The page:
## Tuesday, January 03, 2006

### Followup on an Old Thread: Luck

1. Dave Wilson, like me, distinguished between "after" and "before" luck. This follow-up is meant to clarify this.

Consider the following two games:

A) Each player tosses a beanbag onto a rectangle with ten squares numbered 1-10. Then a card is drawn from cards numbered 1-10. If your beanbag is on the square picked, you win.

B) A card is drawn from cards numbered 1-10. Each player tosses a beanbag onto a rectangle with ten squares numbered 1-10. If your beanbag is on the square picked, you win.

Game A is entirely luck. Game B is entirely skill. What's the difference?

In Game A, players have no information on what card will be drawn, nor any control over what card will be drawn, nor any ability to plan probabilistically for the card draw. After the card is drawn, there is no opportunity to respond. The game is already decided. Your initial toss, therefore is not the result of any meaningful decision.

In Game B, the randomness only serves to vary the game each time, after which each player can react as they like; the randomness does not determine any hardship or boon for any player. The game is entirely about meaningful decision and skill.

Now consider the following games:

C) As in game A, but the deck contains 1 of each card numbered 1, 2 numbered 2, and so on.

D) As in game B, but the field is large enough so that some of the squares are closer to some people than to others.

In game C, the results are still luck, but enough probabilistic information is given that players can make a meaningful decision to try to hit areas 9 or 10. As a Eurogamer, I would then be happy to end the game after the bags are thrown and just say that the players who hit 10 are the winners. Nevertheless, many games then require you to flip the card to determine the results (e.g. Louis XIV).

In Game D, the random draw has hindered some people and has helped others, but each player still has the opportunity to win. It's just that some have an advantage. If the advantages and boons are slight, and the game were extended to a long series of such draws, and the determination of exactly who benefited and who didn't were more hazy, the game would still interesting to the players (e.g. Puerto Rico).

2. Greg Aleknevicus said about the possibilities for cards vs dice:

Much better are the games in which no single card can be said to be better than another. Consider Titan: The Arena. Is the 10-Titan better than the 5-Titan? Not absolutely; in some circumstances it will be better but in others it will be worse

Consider the following Game X: A player must draw one of ten cards. After drawing the first card, the cards are shuffled together and the player must again draw the same card in order to win.

In Game X, each card is of equal value, but the value of a card depends on the circumstances. Yet, Game X is entirely luck.

It makes no difference that some cards are better than others in certain circumstances. All that matters is that you do or don't get the cards you need when you need them due to luck of the draw, and whether you can do anything about it; either by planning to increase your odds of success, or by reacting to the draw without undue advantage or disadvantage.

To be fair, I know nothing about Titan: The Arena, but I assume a mitigating fact is that you can draw the cards and hold onto them until you need them, so that it is less a matter of which cards and more a matter of timing.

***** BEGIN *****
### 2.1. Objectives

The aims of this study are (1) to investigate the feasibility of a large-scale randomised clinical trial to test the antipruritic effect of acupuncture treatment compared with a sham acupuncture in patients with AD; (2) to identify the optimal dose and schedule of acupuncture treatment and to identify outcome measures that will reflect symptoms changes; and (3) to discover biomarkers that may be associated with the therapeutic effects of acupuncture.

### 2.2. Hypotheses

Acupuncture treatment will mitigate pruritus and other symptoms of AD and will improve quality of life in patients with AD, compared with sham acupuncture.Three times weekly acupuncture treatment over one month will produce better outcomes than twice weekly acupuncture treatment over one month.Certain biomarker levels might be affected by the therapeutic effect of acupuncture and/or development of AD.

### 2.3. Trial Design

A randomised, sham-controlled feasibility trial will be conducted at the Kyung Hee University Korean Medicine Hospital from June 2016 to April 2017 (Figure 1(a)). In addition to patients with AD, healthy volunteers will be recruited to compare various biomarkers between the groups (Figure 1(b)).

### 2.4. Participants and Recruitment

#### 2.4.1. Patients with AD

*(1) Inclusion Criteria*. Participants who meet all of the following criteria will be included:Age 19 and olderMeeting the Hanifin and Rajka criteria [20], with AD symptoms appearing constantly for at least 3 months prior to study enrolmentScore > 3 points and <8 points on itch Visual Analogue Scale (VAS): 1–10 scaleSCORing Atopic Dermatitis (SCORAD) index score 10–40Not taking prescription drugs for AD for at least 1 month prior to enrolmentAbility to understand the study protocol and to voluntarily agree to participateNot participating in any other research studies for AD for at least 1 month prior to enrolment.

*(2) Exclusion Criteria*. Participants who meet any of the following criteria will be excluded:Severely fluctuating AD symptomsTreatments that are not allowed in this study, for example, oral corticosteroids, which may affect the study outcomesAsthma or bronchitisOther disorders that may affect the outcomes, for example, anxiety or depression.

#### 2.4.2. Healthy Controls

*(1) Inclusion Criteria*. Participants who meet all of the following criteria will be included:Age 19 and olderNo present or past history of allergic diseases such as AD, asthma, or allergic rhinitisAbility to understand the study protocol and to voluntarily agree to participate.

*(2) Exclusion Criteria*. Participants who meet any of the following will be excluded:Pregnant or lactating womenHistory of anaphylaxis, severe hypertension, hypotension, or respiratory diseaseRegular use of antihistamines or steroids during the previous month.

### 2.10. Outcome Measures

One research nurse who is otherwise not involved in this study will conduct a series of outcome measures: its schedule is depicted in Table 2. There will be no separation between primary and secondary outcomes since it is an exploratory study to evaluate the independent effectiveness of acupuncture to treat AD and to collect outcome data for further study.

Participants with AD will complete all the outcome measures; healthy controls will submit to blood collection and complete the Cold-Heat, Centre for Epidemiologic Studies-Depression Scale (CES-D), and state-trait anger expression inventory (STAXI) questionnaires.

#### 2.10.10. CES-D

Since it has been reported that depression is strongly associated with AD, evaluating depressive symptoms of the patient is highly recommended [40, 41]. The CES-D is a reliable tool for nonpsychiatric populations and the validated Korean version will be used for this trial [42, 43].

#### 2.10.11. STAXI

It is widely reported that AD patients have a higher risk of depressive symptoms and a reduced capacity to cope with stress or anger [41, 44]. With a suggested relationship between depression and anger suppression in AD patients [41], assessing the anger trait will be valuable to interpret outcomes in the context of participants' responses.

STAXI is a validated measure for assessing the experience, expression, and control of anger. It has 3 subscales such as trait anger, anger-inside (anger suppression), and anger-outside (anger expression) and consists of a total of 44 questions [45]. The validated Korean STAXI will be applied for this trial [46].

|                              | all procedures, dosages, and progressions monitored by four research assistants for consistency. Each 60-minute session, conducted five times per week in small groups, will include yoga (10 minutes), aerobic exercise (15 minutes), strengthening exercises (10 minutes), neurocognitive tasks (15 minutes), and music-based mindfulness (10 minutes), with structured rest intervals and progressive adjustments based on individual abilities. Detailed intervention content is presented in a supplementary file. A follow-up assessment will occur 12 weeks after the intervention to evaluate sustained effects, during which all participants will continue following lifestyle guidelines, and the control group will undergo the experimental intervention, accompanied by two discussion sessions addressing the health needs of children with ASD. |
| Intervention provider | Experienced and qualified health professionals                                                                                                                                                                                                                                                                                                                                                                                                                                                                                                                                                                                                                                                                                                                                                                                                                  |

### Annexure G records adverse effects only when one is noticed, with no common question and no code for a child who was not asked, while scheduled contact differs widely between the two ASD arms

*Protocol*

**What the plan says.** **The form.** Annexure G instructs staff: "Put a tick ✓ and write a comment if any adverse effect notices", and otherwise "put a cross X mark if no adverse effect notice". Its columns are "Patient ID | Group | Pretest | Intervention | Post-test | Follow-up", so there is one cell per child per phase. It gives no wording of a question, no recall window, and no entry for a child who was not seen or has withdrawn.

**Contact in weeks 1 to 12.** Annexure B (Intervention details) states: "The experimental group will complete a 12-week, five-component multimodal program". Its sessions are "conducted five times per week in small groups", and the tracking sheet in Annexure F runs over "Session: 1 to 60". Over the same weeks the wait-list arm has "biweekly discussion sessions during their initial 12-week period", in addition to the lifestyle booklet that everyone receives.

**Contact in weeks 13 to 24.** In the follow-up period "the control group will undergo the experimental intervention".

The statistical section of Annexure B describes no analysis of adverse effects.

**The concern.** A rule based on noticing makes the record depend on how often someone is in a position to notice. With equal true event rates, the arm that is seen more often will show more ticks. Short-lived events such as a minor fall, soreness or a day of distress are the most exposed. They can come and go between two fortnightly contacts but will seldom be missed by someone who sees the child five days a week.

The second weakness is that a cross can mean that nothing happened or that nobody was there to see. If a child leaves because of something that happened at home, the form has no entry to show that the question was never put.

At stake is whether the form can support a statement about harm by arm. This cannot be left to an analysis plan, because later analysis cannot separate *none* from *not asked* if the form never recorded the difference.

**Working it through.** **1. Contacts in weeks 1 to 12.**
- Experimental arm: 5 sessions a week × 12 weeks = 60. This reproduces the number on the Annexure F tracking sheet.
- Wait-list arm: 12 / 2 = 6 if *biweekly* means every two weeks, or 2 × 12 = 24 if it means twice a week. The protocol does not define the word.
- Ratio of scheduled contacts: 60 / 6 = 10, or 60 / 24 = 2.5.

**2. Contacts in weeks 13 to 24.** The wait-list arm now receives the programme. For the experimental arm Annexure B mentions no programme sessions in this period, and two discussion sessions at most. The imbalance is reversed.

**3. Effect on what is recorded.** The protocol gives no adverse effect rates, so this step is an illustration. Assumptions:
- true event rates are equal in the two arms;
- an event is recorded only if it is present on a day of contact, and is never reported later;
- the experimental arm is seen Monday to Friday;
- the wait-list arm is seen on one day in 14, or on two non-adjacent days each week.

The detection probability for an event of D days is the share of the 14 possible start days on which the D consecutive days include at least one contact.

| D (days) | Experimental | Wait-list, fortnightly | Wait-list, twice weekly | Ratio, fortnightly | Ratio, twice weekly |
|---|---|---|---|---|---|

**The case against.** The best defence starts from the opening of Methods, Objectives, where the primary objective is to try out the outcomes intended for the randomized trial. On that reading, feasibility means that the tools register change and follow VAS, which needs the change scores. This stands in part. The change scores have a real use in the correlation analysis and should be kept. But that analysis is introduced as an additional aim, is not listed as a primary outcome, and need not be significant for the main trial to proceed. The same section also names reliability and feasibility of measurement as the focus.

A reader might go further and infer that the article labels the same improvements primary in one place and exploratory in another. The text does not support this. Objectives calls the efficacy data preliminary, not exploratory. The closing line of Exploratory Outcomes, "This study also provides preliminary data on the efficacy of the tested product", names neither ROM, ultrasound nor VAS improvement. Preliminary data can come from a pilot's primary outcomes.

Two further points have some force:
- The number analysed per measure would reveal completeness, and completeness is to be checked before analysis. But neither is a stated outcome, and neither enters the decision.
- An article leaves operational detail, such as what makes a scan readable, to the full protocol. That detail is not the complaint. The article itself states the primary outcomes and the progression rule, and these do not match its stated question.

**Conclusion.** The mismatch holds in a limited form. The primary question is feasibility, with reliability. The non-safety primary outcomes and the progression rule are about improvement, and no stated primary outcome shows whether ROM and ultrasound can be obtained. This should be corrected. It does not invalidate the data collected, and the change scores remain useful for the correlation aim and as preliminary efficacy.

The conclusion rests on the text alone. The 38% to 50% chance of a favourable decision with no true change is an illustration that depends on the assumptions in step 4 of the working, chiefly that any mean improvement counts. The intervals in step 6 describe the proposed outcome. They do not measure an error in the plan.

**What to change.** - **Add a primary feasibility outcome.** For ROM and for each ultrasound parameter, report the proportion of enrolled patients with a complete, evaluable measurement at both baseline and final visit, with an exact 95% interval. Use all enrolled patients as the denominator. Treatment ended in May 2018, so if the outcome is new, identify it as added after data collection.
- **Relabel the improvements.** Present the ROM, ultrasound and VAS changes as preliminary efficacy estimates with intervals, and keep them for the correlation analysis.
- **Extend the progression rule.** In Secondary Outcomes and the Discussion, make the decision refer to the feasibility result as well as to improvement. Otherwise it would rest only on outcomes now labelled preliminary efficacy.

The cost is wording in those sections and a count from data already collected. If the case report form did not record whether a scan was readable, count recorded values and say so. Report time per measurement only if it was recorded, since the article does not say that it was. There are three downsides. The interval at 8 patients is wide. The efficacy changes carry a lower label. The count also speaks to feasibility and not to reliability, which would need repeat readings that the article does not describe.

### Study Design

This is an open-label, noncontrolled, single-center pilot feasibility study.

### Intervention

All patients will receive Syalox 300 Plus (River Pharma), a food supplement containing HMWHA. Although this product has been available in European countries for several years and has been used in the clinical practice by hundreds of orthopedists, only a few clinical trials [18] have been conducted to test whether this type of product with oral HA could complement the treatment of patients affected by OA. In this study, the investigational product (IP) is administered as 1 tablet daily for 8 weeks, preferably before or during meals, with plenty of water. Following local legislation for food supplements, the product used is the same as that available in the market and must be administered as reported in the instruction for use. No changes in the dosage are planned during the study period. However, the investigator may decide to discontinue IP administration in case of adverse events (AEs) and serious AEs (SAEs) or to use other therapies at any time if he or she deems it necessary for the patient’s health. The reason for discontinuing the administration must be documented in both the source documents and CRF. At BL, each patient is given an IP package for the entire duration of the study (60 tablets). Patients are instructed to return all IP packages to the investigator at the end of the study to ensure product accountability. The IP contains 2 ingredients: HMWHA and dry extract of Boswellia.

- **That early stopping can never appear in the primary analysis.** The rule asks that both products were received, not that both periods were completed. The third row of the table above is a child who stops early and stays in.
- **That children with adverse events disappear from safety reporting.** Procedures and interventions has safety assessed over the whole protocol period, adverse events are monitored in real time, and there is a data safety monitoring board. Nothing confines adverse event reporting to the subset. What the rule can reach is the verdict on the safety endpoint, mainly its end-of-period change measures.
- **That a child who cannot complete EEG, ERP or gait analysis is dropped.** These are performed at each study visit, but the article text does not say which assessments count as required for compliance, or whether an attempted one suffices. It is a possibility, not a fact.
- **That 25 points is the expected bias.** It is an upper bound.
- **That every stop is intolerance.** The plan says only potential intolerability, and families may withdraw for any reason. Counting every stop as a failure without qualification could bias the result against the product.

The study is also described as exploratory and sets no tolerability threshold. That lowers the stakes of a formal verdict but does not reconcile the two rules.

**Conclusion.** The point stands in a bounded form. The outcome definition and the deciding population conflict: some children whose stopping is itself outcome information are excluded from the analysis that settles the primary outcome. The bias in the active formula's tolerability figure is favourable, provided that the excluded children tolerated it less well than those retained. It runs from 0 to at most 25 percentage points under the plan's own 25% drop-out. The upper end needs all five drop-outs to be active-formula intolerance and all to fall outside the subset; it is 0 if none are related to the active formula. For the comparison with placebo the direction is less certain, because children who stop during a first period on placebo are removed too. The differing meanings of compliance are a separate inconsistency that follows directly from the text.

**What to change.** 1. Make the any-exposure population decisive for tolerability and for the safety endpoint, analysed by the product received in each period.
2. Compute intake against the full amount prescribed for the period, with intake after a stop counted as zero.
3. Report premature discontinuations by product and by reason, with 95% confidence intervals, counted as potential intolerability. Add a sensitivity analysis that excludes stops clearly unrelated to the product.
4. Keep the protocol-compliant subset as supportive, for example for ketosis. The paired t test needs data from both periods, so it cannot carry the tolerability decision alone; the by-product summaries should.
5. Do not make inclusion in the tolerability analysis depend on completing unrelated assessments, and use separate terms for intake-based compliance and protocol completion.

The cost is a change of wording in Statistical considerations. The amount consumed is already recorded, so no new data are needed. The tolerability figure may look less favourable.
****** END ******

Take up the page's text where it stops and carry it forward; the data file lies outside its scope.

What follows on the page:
Yehuda

Previous post by me on this topic: Dice, Luck, Bah Humbug

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Greg Aleknevicus said...

You said: "It makes no difference that some cards are better than others in certain circumstances."

True enough but the point I was trying to make was this:

When designing a game you want to avoid cards which are better than others in ALL circumstances.

Consider a game in which you draw cards (showing 1 or 2 coins) for income. The 2-cards are always better than the 1-cards. This creates the possibility that one player will win the game purely due to the luck of the draw. It's much better to design cards (or any game element) such that cards are only better in certain circumstances. This forces/allows the player to attempt to bring about those circumstances. You win the game not because you were dealt a winning hand but because you cleverly played what you were dealt.

(In Titan: The Arena you are playing numbered cards on a variety of creatures. Once each creature has a card played on it you eliminate the creature with the lowest valued card. You are backing some [which you want to survive] and not others [which you want to eliminate]. So a 10-Titan card is better if you're backing the Titan, but worse than the 5-Titan card if you're trying to eliminate it.)

Yehuda said...

Summarizing your point: it is better that all cards are sometimes useful and desirable, rather than that some cards are always more clearly useful than others.

I disagree that this distinguishing factor makes enough of a difference to matter. The more important issue is planning and reaction ability to the card drawing mechanic.

More game examples:

Game E: A set of cards is dealt out to each player. Each card is useful at some point, and useless at others. In Game E, whatever card you draw can be planned around. Example: Torres (with advanced rules).

Game F: Like E, but players pick cards during the game. Game F suffers because if you draw a card that is useful at a part of the game that has passed, you lose something, unfarily. Examples: Amun Re, Goa.

Game G: A series of unequal cards are placed face up on the table in order. Players earn these cards by moving their pieces in certain ways. While Game G has unequal cards, the important factor is how you position your pieces to take advantage of them. Example: Through the Desert.

Yehuda